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Hello everybody I'm 15 right now and in two years I will have finished high school, so I want to double major in Mathematics and Physics while doing a minor in Philosophy (if anybody is interested I would like to go either into theoretical physics, applied mathematics or pure mathematics). Does anybody know of any good universities in the United States that would allow you to take the classes I want to, in addition may you add some information about their acceptance rate for internationals, whether they are need blind, and a link to their site would be very useful. Thanks in advance.

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If you take the physics major (or applied physics), then you'll get plenty of maths, I assure you. In fact, in your first year and possibly the 2nd, you will probably get more maths than physics.

 

Physicists are among the best mathematicians on the planet. Maybe someone with a maths background can shine a light on the additional things that a mathematician can do, that a physicist cannot.

 

I live in the Netherlands, and I am clueless about good universities in the states, other than the obvious famous ones.

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I hear that MIT is OK. Also Berkeley, Harvard, CalTech, Princeton, Cornell, Chicago, UC Santa Barbara in no particular order.

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Most universities should allow you to double-major in math and physics. You may find it difficult to squeeze in the philosophy, though; for example, at my university, double-majoring students typically fill their elective hours in one major with required hours from the other major, leaving very little time for other electives.

 

Of course, if you're sufficiently ambitious you can probably cram it all in.

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Most universities should allow you to double-major in math and physics. You may find it difficult to squeeze in the philosophy, though; for example, at my university, double-majoring students typically fill their elective hours in one major with required hours from the other major, leaving very little time for other electives.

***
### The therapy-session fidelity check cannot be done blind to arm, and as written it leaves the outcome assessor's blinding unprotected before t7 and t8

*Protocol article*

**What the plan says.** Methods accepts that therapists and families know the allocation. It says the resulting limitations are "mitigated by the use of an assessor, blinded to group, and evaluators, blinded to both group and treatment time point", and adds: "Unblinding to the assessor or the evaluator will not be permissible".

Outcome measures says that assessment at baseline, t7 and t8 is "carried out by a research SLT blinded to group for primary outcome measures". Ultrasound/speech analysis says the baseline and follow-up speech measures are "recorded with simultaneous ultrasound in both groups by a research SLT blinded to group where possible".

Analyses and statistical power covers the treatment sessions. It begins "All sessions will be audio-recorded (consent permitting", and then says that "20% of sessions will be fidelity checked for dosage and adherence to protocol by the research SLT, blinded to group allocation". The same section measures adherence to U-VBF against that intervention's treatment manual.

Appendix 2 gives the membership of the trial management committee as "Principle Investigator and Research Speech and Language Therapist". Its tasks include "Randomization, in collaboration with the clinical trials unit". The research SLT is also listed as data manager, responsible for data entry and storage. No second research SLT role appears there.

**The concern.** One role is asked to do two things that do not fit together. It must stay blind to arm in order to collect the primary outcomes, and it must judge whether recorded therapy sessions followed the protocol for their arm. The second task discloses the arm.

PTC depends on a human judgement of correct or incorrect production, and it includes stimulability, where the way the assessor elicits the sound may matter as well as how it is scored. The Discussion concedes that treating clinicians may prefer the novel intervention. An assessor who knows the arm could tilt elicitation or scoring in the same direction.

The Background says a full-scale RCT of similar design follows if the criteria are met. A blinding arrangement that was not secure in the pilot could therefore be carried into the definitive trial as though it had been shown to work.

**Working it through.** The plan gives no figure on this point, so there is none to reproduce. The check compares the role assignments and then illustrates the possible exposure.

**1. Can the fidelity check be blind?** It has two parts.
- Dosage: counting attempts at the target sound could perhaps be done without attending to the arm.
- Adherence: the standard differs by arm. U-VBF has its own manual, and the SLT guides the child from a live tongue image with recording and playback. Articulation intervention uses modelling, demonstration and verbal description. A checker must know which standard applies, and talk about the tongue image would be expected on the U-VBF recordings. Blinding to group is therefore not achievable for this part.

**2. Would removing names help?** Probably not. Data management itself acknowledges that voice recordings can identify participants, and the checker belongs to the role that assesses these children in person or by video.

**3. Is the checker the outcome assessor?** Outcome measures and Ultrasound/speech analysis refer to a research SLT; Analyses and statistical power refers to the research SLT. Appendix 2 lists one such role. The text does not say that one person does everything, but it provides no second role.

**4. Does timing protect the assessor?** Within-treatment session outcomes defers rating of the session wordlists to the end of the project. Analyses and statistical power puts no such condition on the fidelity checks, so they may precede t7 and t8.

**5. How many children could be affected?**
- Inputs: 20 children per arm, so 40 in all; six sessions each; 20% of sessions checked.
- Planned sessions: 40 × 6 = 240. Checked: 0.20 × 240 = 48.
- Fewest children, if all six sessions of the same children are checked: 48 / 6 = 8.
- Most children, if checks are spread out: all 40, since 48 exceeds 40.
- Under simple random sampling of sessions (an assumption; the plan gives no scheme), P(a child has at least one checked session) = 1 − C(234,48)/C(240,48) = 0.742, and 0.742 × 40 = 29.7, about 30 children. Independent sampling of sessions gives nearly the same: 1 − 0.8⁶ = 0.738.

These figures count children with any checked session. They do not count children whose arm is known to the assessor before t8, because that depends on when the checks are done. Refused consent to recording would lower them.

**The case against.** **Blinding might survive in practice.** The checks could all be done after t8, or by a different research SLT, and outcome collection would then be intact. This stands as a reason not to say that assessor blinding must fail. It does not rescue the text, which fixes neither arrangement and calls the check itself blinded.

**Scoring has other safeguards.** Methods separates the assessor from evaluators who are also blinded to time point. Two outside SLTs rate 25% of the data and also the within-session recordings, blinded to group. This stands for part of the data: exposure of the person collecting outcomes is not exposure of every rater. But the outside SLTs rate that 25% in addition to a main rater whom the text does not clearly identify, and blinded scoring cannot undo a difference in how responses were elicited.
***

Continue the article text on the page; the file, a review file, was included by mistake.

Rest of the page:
Of course, if you're sufficiently ambitious you can probably cram it all in.

 

It also depends heavily on the program requirements. I know at my alma mater the difference between the MS in CompSci and the MS in math was only two classes - easy enough to add a minor onto that program as well, if you wanted.

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Good websites that can help you decide:

 

http://colleges.usne...m/best-colleges

 

https://bigfuture.co.../college-search

 

Good luck. College days will be some of the best in your life. However, be wary that it is all about striking a healthy balance between your studies and your social life and hobbies.

Don't work too hard or you will miss out on some very good experiences, which, at times, can help you just as much as your education.

 

Also, being an international student, pay attention to the location of your target universities, some of them involve internationals in the school community much more than others.

And pick a coastal state, those are more fun, example: California, Florida... No offense to all other states...

 

Source: I studied in the US, and I had many international-student friends (I say had because we are no longer students, they are still my friends).

Edited by somecallmegenius

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